You Pronounce it: sell-air-e-ak
The unsung hero of the vegetable world, knobbly, odd-shaped celeriac has a subtle, celery-like flavour, with nutty overtones. Try it as mash, in big-flavoured, slow-cook dishes, or in its classic form, and as they do in France, as a remoulade.
Celeriac is available year round but is at its best from September to April.
Choose the best:
Choose a firm root that feels heavy for its size. Avoid those that are discoloured.
Using a sharp knife, top and tail the celeriac, then use a potato peeler to remove the rhino-tough skin. Expect to discard about a quarter of the celeriac by the time you've done this.
In the salad drawer of your fridge before use. Celeriac discolours quickly, immerse in a bowl of water, after chopping to size, with a squeeze of lemon juice or a splash of white wine vinegar added (also known as 'acidulated water').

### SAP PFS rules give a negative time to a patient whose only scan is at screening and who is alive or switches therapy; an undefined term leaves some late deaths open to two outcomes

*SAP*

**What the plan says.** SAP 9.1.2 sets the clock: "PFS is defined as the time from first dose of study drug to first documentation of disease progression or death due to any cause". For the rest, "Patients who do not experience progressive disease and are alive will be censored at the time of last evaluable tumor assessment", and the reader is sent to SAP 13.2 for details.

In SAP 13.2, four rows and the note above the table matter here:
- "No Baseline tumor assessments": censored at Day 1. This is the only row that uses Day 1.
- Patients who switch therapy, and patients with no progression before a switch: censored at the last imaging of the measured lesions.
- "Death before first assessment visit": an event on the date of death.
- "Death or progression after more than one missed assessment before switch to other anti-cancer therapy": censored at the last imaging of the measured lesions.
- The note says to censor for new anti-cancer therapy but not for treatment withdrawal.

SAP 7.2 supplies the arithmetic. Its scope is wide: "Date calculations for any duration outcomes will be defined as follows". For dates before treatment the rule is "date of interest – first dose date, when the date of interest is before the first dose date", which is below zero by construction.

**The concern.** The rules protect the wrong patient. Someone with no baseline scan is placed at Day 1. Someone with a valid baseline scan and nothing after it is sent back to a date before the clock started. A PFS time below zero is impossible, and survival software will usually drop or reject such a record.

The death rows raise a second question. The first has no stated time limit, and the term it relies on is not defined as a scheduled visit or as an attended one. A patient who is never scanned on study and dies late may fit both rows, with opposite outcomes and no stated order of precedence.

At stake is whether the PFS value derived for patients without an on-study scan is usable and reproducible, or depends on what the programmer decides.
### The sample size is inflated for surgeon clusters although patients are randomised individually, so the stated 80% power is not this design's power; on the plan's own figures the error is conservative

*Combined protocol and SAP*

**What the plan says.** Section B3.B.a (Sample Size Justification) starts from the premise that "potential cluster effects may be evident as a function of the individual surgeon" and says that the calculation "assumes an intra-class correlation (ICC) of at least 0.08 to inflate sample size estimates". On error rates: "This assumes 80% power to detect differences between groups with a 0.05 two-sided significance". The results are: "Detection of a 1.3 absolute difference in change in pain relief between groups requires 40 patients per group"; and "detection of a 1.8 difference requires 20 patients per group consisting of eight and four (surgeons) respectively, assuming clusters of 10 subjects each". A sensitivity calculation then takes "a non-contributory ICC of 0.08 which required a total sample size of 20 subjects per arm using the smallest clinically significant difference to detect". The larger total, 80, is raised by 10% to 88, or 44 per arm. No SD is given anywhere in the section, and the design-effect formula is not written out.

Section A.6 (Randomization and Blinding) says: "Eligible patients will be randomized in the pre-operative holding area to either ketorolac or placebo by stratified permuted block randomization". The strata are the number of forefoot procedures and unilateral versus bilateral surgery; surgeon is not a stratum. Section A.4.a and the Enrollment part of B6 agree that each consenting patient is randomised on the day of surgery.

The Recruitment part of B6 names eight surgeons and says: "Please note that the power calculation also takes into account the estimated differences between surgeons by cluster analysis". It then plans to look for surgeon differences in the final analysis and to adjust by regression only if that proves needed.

Boils in 20 mins, roasts in around 40 mins when cut into rough-shaped chunks.
Flesh only boiled 1.9g per 100g
Now here is a nice recipe for Celeriac Dauphinoise you may like to try:
300ml double cream
100 grams mature cheddar cheese, grated (optional)
Dried mixed herbs, salt and pepper to taste.
Optional 2 cloves garlic
Cut the celeriac into quarters then peel. Slice the celeriac into 5 mm thick pieces. Place a layer in a baking dish and add some double cream and dried herbs, salt and pepper. Continue layering up. Place in a hot oven 200 centigrade and cook for 40-45 minutes. Remove from oven and add a layer of grated cheddar cheese (optional). Place back in oven and cook until cheese is golden brown. Serves 4
This is one of our favourite foods and goes with anything, meat, fish and even tastes great warmed up for breakfast with a couple of poached eggs and some mushrooms, or try with some kippers. It really is great food at anytime and does not raise blood sugar numbers ... we know Eddie's meter tells him!
All the best Jan
PS I'm sure there are many other celeriac recipe ideas ...